Rhys Vineyards aspires to make great Pinot Noir, Chardonnay and Syrah from some of California’s most unique and expressive vineyards. This pursuit has lead them to search the state for exciting rocky soils that exist within the mountainous, cool, Coastal climate zone. Over the last 15 years they have developed seven estate vineyards, six in the Santa Cruz Mountains and one in Anderson Valley, each of which is capable of producing uniquely compelling, distinctive, soil driven wine.
Family Farm Vineyard is the result of special partnership between neighbors. Realizing the potential of its loamy clay soil and eastern aspect, in 2002 the Sletten, Martin, Sullivan and Harvey families decided to convert this former Christmas tree farm into a vineyard. The weather is very similar to our Home Vineyard, while the alluvial sand and clay soils are unique. Like many of the best vineyards in Burgundy, the East-facing aspect shelters the vines from the warmer afternoon sun, allowing the grapes to retain freshness and aromatic dimension.
Family Farm wines are powerful yet elegant with red and black fruit, and a distinctive stalky complexity that becomes integrated and floral with age. While they are typically charming and forward on release, they also age extremely well. The first vintage, 2004, has only recently reached full maturity.
Soil: Alluvial Clay Loam
Geology: Decomposed Butano Sandstone
Clones: 115, Pommard, Swan and 8 different “Suitcase” clones
2015 Family Farm Vineyard Pinot Noir - Critic Reviews
95 | Jeb Dunnuck, JebDunnuck.com (August 2017) My favorite vintage of this cuvée to date, the 2015 Pinot Noir Family Farm Vineyard is just smoking good. Possessing awesome complexity and depth in its framboise, cassis, spice, forest floor and leafy, green herb aromatics, it hits the palate with an understated, yet building style that carries beautiful richness, sweet, polished tannin and surprising length. While the overall impression here is one of upfront charm and fruit, it’s going to keep nicely in the cellar given its balance, depth and length. Count me as fan.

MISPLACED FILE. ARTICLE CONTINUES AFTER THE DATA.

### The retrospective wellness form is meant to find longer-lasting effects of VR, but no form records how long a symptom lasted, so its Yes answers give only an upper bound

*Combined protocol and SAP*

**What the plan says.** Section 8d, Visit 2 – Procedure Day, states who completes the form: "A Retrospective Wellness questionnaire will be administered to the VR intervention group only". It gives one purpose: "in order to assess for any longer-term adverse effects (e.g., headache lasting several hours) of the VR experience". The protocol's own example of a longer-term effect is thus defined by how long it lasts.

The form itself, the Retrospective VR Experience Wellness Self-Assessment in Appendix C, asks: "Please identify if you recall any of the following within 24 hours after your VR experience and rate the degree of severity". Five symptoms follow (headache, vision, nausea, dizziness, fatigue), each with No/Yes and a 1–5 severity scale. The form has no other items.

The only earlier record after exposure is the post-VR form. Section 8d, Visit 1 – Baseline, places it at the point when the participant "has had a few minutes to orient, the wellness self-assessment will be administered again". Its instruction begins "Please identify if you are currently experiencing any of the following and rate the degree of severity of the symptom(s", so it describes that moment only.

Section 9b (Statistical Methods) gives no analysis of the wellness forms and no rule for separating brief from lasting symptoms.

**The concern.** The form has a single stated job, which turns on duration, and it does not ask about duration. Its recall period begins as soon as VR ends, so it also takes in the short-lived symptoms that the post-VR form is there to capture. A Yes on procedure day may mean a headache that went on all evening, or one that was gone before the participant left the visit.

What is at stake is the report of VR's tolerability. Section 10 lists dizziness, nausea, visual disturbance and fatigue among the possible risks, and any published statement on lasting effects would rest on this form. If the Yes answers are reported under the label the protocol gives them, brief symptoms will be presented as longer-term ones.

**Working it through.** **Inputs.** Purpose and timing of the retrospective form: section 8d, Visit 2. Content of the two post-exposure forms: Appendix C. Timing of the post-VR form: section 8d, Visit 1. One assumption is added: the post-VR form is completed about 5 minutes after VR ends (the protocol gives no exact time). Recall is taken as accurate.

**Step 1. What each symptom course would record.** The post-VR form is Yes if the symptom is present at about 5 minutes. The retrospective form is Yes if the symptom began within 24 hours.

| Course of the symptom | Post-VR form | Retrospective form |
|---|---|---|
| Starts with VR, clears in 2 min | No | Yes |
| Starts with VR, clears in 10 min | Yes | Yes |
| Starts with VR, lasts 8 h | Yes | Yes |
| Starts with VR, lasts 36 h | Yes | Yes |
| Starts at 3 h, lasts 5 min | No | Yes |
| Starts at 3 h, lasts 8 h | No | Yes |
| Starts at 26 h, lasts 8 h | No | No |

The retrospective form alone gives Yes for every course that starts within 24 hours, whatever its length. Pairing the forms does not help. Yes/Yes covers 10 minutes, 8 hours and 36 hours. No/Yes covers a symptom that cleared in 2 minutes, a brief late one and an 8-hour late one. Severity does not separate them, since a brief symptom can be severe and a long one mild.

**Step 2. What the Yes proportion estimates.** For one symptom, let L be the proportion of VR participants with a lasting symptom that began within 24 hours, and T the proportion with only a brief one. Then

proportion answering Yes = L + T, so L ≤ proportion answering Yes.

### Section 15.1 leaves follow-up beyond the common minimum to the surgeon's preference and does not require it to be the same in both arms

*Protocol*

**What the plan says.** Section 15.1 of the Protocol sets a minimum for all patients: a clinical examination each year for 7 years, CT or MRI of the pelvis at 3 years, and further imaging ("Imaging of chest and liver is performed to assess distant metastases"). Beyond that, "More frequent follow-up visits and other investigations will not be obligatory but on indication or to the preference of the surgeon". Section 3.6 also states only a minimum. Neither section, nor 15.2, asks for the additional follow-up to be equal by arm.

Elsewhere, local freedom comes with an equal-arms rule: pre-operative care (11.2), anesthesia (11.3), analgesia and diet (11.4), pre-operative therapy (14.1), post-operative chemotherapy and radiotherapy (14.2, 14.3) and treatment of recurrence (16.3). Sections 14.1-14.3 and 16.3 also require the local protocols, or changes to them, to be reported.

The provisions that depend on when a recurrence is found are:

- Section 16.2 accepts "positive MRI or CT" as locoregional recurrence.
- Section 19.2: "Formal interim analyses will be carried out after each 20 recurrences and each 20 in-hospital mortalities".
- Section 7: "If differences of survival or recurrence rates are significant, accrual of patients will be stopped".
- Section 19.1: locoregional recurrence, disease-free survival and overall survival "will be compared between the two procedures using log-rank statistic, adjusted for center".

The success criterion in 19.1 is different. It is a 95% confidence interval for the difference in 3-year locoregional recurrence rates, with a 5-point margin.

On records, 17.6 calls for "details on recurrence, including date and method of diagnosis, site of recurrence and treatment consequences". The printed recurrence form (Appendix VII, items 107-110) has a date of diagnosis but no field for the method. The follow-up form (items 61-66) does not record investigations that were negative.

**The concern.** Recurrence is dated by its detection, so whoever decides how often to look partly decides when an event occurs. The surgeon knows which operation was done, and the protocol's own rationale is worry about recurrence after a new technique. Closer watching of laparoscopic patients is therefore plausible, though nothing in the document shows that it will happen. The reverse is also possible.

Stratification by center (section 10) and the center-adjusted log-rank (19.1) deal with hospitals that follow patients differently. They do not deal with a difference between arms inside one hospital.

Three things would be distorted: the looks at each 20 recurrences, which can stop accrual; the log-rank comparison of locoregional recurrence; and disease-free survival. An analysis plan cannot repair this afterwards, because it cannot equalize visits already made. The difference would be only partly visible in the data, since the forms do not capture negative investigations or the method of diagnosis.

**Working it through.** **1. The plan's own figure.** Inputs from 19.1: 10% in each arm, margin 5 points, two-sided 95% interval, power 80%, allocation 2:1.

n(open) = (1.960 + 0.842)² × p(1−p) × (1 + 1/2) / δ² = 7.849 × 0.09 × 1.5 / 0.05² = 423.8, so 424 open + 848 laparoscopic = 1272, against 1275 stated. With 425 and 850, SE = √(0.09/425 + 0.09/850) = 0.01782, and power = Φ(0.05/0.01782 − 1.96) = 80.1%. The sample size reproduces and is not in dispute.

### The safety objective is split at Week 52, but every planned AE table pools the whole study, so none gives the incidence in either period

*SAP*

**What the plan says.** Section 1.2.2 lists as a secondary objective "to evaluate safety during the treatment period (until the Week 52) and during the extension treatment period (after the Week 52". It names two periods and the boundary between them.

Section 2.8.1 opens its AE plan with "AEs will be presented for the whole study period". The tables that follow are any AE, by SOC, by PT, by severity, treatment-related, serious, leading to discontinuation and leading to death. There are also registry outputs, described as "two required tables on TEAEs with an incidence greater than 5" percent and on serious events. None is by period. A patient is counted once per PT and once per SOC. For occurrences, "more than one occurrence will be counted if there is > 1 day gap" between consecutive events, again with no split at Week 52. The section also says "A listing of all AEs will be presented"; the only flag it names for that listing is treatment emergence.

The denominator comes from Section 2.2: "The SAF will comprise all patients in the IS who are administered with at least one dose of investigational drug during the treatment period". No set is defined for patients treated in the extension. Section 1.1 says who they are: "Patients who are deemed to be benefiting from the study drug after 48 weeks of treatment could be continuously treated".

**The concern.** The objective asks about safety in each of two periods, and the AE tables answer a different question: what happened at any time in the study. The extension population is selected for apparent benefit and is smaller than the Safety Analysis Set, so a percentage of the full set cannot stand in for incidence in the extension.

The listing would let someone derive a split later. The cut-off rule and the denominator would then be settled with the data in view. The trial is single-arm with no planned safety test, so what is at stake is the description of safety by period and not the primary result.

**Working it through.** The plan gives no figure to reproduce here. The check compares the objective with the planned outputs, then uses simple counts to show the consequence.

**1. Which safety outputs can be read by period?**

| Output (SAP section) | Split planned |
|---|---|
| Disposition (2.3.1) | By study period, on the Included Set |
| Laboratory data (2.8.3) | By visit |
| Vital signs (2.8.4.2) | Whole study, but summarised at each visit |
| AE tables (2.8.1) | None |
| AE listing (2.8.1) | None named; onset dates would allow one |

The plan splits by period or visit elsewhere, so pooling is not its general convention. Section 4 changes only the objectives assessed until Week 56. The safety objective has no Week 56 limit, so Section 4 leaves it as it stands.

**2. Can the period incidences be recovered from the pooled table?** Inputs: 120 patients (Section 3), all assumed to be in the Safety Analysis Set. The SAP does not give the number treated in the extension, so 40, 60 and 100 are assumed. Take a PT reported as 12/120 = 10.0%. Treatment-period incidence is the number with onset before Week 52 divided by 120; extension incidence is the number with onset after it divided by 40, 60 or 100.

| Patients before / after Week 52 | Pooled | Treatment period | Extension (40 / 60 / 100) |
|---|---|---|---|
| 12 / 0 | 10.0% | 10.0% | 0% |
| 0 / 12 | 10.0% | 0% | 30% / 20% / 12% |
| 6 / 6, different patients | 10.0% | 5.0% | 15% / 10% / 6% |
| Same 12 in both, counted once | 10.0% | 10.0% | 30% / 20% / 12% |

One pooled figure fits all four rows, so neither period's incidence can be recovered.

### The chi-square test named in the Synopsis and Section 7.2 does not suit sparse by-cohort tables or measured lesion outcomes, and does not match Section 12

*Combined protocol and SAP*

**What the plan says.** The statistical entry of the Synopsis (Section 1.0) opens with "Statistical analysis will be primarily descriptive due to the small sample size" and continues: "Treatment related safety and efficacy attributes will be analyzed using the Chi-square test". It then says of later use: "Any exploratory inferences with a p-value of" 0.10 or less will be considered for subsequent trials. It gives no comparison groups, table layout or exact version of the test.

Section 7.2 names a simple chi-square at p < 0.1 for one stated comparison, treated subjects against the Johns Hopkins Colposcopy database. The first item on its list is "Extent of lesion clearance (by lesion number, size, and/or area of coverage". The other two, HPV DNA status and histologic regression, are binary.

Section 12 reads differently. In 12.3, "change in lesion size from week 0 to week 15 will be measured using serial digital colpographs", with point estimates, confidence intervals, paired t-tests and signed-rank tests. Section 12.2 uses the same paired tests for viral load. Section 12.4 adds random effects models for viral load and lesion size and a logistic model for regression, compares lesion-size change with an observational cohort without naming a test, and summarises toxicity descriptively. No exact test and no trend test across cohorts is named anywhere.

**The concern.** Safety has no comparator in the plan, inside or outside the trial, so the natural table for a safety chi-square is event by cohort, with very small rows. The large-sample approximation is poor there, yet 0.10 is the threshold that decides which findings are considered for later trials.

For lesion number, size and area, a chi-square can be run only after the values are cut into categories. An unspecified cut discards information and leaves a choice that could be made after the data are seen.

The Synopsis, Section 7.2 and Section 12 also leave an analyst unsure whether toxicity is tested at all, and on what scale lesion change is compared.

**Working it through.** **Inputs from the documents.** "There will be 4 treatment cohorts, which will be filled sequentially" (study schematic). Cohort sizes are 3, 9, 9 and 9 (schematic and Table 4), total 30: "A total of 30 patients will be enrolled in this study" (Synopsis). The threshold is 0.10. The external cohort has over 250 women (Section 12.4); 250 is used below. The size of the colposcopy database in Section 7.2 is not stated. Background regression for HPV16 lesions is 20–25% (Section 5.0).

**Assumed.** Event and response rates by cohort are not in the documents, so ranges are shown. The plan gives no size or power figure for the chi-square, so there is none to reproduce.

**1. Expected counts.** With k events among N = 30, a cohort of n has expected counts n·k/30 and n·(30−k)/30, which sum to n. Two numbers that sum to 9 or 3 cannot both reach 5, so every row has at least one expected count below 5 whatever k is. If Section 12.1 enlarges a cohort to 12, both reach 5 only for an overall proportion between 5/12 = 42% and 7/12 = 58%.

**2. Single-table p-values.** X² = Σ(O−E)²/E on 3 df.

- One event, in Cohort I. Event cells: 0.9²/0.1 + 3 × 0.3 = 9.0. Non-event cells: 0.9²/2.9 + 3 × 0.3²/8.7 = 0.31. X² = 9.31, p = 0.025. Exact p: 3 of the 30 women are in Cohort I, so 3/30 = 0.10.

95 | Antonio Galloni, Vinous Media (August 2017) The 2015 Pinot Noir Family Farm Vineyard is tightly wound today. Then again, it was just bottled about a month before this tasting. Pure, saline-driven and tense, the Family Farm shows a more focused, chiseled expression of the year. Time in the glass brings out the wine’s body, textural richness and overall density. Even so, the Family Farm plays more in the red fruit end of the flavor spectrum. Readers who find the 2015 Pinots a bit too rich will find much to admire in the Family Farm.
94 | William Kelly, Robert Parker’s Wine Advocate (May 2018) The 2015 Pinot Noir Family Farm Vineyard is a beauty, and while it’s obviously one of the riper wines in the range this year, it handles it very well, opening in the glass with notes of red cherries, wild berries, aromatic bark, subtle sweet spices and savory bass notes. On the palate, it’s full-bodied, ample and layered, with a generous core of ripe fruit, beautifully ripe, velvety tannins and succulent balancing acids. Attractively multidimensional and complete, the vintage and site have made for a very harmonious marriage this year and a Rhys wine that’s unusually seductive and voluptuous in its youth.